To hear tell, business would be booming and we’d all be dancing in the streets if it were not for “the purple building” and “that lady on Norfolk alley who keeps complaining.” Such is the state of denial the California Music and Culture Association (CMAC) lives in as they plot to foment another war between neighbors and nightclubs in South of Market.
The purple building represents the threat of new development adjacent to existing nightclubs and the Norfolk neighbor has been driving the club owners crazy because she keeps asking the Department of Alcoholic Beverage Control (ABC) to enforce the law.
To that end, CMAC, which has generously spread campaign cash all over city hall, is calling in its chits as the Western SoMa Community Plan moves towards adoption. Supervisor Jane Kim has prepared a series of options that will be presented to the Planning Commission next Thursday that would elevate nighttime entertainment to a fully-permitted status and, in the process, the neighbors along 11th Street would find themselves demoted to legal but non-conforming status.
Kim could conceivably become the first member of the Board of Supervisors to down-zone some of her own constituents.
She has scheduled a meeting on November 15 at 6:00 p.m. in Don Ramon’s upstairs bar at 225 11th Street to discuss her plans. Ironically, the entertainment industry will be holding another of their secret meetings right down the street at BeatBox, 314 11th Street at practically the same time. The neighbors were not invited to the latter.
Ever since nightclubs began to relocate into South of Market back in the ’80s, there have been periods of occasional conflict. On October 10, 1990, an organization called “Concerned Citizens of 11th Street” addressed an open letter to clubs that declared:
“This area is a neighborhood of both homeowners and tenants, many of whom lived here long before the advent of the nightclubs. We are hard working people of modest means who struggle to maintain a decent and safe quality of life for our families. When the nightclubs started coming into our community, we did not protest. We didn’t imagine that there would come a time when we would be living virtually under a state of siege. Our perception is that much of the problems we have stem from the patrons of your nightclubs.”
The 1990 South of Market Plan sought to find common ground. Throughout most of South of Market, housing became an as-of-right, fully-permitted use and the nightclubs were all grandfathered in. An uneasy peace has existed ever since, interrupted on occasion by periodic attempts by the entertainment industry to undo the 1990 compromise. CMACs latest assault on the 11th Street neighbors is being led by some of the same players who brought the nightclubs into SoMa in the first place.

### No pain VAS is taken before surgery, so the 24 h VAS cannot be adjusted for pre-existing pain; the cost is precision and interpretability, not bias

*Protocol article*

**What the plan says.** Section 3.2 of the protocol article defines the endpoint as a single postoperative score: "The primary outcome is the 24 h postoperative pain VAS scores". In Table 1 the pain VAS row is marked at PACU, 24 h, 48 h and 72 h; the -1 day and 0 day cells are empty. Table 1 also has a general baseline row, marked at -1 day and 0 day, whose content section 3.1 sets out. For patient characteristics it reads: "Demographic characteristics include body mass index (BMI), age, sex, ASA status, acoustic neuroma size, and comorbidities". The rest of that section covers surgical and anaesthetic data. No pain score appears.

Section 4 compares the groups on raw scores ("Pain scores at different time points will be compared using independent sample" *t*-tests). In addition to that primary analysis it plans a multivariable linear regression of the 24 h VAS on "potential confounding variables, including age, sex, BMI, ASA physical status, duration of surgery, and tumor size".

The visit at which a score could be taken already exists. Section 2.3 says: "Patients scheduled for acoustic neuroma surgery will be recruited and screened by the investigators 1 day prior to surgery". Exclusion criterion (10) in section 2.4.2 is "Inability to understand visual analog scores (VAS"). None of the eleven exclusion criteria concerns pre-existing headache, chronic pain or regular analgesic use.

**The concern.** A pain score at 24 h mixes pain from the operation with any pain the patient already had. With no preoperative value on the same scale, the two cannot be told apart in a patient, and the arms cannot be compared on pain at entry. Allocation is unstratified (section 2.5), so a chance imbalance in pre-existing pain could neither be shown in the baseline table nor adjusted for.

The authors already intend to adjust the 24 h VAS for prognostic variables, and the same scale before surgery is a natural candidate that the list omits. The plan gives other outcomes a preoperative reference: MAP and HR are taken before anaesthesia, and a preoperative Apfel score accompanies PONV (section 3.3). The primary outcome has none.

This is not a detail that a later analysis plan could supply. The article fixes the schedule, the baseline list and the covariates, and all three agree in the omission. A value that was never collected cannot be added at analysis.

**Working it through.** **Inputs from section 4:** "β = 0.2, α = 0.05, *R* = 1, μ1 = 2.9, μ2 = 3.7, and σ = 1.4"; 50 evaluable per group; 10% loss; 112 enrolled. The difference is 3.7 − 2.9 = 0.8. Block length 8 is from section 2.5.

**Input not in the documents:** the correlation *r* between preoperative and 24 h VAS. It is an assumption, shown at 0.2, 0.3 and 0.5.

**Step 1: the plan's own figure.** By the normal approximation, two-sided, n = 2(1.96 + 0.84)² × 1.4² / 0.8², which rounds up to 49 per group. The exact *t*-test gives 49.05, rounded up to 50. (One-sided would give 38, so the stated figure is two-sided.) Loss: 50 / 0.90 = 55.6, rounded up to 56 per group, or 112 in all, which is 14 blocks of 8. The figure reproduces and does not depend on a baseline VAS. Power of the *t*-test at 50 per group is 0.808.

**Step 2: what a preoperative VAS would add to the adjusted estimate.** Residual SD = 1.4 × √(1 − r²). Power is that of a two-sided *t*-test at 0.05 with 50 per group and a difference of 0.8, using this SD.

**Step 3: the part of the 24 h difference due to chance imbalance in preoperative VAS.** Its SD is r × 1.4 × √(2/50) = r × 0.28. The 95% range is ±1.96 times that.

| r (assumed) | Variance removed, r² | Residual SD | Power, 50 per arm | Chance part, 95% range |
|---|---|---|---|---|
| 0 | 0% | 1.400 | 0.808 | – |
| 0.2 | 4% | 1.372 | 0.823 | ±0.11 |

It is extremely rare to reverse an as-of-right designation. Several planners I checked with could not recall the last time such a thing has happened. If it were a conditional use, a future rezoning might shift the zoning one way or another, either to non-permitted status or to as-of-right, but fully-permitted generally means that it’s settled law. The city put out the welcome mat to encourage people to come down to South of Market, to find a place to live or buy property, move in and become part of the future of SoMa. Now, 22 years later, the Planning Commission finds itself in the unusual position of having to say, oops!
What would non-conforming status mean to the neighbors? The family that owns the purple building, also know as 340 11th Street, can forget about their plans to build the 20-unit mixed-use residential project that’s been entitled since 2005. Every other property owner would find that their own future options have been reduced to service and light industrial uses. If you own a condo, your ability to alter the envelope of your building or change its use in any way is limited and your resale value will take a dive. If you contemplate selling, remember that the zoning classification on the real estate listing will change from residential to industrial.
The Western SoMa Plan began with a commitment to do no harm. Everyone started off in the process with a commitment that we wouldn’t take anything away from them and frankly, the entertainment industry has been having it pretty good. Despite all the complaining, Western SoMa has the largest concentration of Place of Entertainment permits in the entire city.
The current venues are not under any threat. They are completely safe and are here to stay. They have the right to expand. The Western SoMa Task Force puts the burden of sound mitigation on any new construction adjacent to the clubs. The task force approved language that would allow existing permits to be carried over into new construction if their original building is demolished, allows Limited Live Performance permits along the Folsom Street neighborhood commercial corridor and, if there is truly a need for more entertainment venues, opens up practically 1/3 of the entire Plan Area, the SALI and WMUO zoning districts south of Harrison Street, to all forms of entertainment.
If any of Jane Kim’s options are adopted, what would the entertainment industry gain? Blight, and that seems to be just fine with some of their advocates. The proposed zoning severely limits development options for the whole street and, contrary to CMAC’s implication, as-of-right status does not allow nightclubs to make more noise and down-zoning the neighbors does not remove their fundamental right to the peaceful and quiet use and enjoyment of their homes.
How arrogant for an industry that we allowed to come into our neighborhood to then turn around and try to drive us out! Chances are, if this new zoning is adopted, the clubs will have blown any hope for greater cooperation with their neighbors and should look forward to many more years of conflict.
Jim Meko, chair
SoMa Leadership Council